How Does the Knight Work in a Game of Chess?

The knight piece can easily go unnoticed during a game of chess, due to its unusual form of attack and direction. However, this can be used in your advantage when planning an attack. This piece doesn’t often get involved in a direct checkmate, but can effectively be used in preparation and setup of a checkmate. 


What will this blog post cover?


The Position of the Knights


As visible by the diagram above, the knight piece is positioned in B1 and G1 for you, and at B8 and G8 coordinates for the opponent.

The Knight piece has two main characteristics; the first being, it is the only piece on the board that can move beyond chess pieces in front. Secondly, Each time the piece moves, it has to move from a darker square on the chess board to a lighter square.


What is the value of the Knight?

The value of the knight is three pawns, or in other words, 3 points. Losing the Knight piece to a pawn leaves you at a significant disadvantage. However, on the other hand, sacrificing your Knight for a Rook which is worth 5 points is advantageous.


How does the Knight work?

Now the Knight piece moves in somewhat of an awkward fashion. Some describe this to be an ‘L’ shape which is easy to remember.

The reason this ‘L’ shape is often described is because the knight can make the following moves; this can be either 2 steps vertically and 1 step horizontally or 2 steps horizontally and 1 step vertically as demonstrated by the diagram visible below.

The Knight can move horizontally from D4 to F3
The Knight can also move vertically from D4 to E6

As mentioned, the Knight piece can ‘jump over’ other chess pieces and is the only piece in the game that has this characteristic. See in the example below:

The Knight in the position D4 can skip past the pawn to C2. No other chess piece is able to jump over other chess pieces.

Referring back to a rule explored earlier, the knight is positioned at D4 on a darker square and will end up on C2, a lighter square.


How Does the Knight Eliminate?

The Knight very much eliminates an opposition chess piece by simply moving onto the square. In turn, this opposition piece is eliminated.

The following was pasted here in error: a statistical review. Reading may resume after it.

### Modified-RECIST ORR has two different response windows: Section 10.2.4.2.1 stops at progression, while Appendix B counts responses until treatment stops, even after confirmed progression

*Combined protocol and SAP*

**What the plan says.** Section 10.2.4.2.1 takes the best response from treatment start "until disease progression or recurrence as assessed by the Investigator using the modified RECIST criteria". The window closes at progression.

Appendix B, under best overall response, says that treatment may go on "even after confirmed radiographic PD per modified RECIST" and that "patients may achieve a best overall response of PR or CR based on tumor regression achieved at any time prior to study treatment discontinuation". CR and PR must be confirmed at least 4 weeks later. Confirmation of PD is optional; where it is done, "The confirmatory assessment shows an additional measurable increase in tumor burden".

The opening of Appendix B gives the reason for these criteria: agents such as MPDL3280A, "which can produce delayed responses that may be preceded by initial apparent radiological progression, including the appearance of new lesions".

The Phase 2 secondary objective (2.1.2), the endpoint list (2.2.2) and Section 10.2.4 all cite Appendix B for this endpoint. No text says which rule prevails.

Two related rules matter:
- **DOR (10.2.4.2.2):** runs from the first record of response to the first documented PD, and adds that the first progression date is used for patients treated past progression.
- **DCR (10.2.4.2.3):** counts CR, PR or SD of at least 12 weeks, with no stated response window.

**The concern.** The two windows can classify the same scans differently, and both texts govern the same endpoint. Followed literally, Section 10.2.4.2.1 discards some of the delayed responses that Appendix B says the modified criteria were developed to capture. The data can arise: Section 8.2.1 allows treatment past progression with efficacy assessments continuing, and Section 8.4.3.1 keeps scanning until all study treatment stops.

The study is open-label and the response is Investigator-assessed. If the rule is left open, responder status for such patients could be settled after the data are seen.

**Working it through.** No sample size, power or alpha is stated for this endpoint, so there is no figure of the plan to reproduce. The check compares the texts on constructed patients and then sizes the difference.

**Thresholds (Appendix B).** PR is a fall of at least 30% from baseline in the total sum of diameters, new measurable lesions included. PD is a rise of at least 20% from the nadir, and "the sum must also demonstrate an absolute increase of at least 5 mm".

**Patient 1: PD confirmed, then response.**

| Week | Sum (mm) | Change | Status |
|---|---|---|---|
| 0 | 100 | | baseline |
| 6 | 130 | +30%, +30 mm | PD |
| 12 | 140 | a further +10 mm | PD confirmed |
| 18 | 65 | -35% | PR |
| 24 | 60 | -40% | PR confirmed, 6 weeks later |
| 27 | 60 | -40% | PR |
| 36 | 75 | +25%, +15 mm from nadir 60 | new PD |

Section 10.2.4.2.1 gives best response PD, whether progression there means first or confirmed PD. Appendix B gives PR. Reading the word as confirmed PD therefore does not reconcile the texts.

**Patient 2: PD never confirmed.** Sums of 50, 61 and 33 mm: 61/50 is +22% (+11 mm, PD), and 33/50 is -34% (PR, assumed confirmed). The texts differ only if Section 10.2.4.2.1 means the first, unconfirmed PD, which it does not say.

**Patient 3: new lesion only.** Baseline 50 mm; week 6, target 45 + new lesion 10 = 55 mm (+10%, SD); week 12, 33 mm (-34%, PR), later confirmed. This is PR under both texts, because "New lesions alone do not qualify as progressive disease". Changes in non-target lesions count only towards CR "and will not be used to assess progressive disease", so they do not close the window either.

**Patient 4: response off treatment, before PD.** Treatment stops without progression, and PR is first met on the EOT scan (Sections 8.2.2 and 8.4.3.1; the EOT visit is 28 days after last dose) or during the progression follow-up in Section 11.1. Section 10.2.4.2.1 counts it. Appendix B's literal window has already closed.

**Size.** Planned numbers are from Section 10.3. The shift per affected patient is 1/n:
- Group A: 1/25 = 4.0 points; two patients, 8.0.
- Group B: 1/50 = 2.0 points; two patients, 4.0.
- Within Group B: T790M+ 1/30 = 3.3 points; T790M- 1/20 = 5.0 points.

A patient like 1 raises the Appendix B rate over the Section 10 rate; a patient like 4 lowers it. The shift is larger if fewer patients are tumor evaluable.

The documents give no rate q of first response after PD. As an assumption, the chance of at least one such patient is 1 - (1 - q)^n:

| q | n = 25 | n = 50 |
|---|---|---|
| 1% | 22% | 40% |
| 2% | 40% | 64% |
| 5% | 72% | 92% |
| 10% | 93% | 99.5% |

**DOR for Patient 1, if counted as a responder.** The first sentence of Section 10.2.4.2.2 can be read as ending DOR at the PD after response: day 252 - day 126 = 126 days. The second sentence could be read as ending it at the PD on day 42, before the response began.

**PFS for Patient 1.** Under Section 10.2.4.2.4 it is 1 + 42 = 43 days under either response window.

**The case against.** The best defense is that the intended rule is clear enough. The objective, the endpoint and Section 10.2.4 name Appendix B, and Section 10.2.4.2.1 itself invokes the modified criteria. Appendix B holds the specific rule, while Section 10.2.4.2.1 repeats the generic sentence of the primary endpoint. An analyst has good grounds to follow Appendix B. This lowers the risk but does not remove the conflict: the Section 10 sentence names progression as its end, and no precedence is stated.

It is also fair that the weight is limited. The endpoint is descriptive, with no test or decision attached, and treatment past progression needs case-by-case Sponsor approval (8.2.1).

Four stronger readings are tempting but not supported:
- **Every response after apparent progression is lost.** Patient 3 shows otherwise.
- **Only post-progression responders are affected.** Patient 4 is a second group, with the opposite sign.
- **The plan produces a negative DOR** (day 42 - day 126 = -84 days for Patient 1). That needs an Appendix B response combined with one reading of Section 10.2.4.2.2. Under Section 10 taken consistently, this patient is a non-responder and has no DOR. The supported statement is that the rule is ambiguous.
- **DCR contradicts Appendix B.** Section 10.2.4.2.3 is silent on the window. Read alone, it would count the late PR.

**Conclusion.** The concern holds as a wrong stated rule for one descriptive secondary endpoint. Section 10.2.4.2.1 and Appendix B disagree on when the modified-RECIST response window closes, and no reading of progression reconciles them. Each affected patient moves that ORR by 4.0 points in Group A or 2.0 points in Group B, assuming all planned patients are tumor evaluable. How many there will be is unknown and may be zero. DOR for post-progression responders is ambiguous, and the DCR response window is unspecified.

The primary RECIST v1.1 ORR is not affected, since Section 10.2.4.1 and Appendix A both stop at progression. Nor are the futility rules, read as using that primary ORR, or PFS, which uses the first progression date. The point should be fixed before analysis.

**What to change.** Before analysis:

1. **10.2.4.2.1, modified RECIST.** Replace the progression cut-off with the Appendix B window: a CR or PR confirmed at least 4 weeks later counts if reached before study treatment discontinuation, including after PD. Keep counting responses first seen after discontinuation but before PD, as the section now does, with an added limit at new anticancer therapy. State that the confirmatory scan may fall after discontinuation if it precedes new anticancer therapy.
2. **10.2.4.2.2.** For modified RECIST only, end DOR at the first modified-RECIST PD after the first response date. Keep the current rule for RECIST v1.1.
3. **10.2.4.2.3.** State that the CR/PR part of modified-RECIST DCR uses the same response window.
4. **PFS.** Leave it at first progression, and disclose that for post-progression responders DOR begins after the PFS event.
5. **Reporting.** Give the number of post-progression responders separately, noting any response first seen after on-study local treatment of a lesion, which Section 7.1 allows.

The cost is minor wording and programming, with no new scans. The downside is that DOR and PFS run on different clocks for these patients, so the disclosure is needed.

Here your knight positioned in C3 has two options to eliminate; the pawn in B5 and the opposition Knight in D5. This is commonly referred to as a fork position.
In this position, the opposition Knight being captured is the better option.


How Effective Is a Knight for a Checkmate?

Every game of chess is unique and unpredictable; an important part of having a successful win is adapting your critical thinking to the game board at any given moment and being prepared to improvise and adapt your game plans to deliver a successful checkmate. These calculated moves will help you defeat your opponent in your game of chess, utilising your knights to their maximum. 

Positioning of the Knight

We need to realise the knight piece is quite limited in terms of movement and is unable to attack swiftly across from the back rank of the chess pieces, therefore we need to place this piece where it is highly effective. The limited range of attack should mean the knight is best positioned towards the centre of the board, giving it further option to attack more valuable pieces that come within range and eliminate unexpectedly.  

Remember, the knight can attack both forwards and backwards, therefore the piece being close to the centre allows easier movement. Your aim will be to move this piece as close to the centre as swiftly as possible but at the same time use pawns to protect and immediate attack from long range opposition pieces, such as the rook and bishop pieces. 

Early Movement

An early movement of your knight piece towards the centre of the board can allow for much quicker and greater control when eliminating the advancing pawns. This will leave a greater space for your rooks and bishops to attack in long range. 


The knight pieces are the only chess pieces where you can move first before touching your pawns as demonstrated in the diagram above. This can then allow for a well known chess move called ‘castling’ to come into play between the Rook and the Knight 


Leaving the Knight Vulnerable

Remember, the knights’ next move must be the opposite colour of where it is currently positioned. Suppose this knight is on a darker square, it’s next legal move can only be on a lighter square. However, should there be one of your own chess pieces here, it would limit the movement of the knight. It can either be moved in a different direction entirely or you can move on to a different play of attack. 


Due to the awkward movement of this knight piece, it is very easy to be able to attack multiple chess pieces at any one time leaving the opponent confused. This can be quite frustrating for the opponent as they would be wasting time on deciding, further rushing them into a rash decision. This can sometimes result in you attacking the opposition Queen and King simultaneously. Below is an example of a Fork execution.


Here your knight positioned in C3 has two options to eliminate; the pawn in B5 and the opposition Knight in D5. This is commonly called a fork position.


Your white knight has the option to attack the black pawn and black knight forming a ‘fork’ position. In this circumstance, taking out the black knight would leave you at the greatest advantage.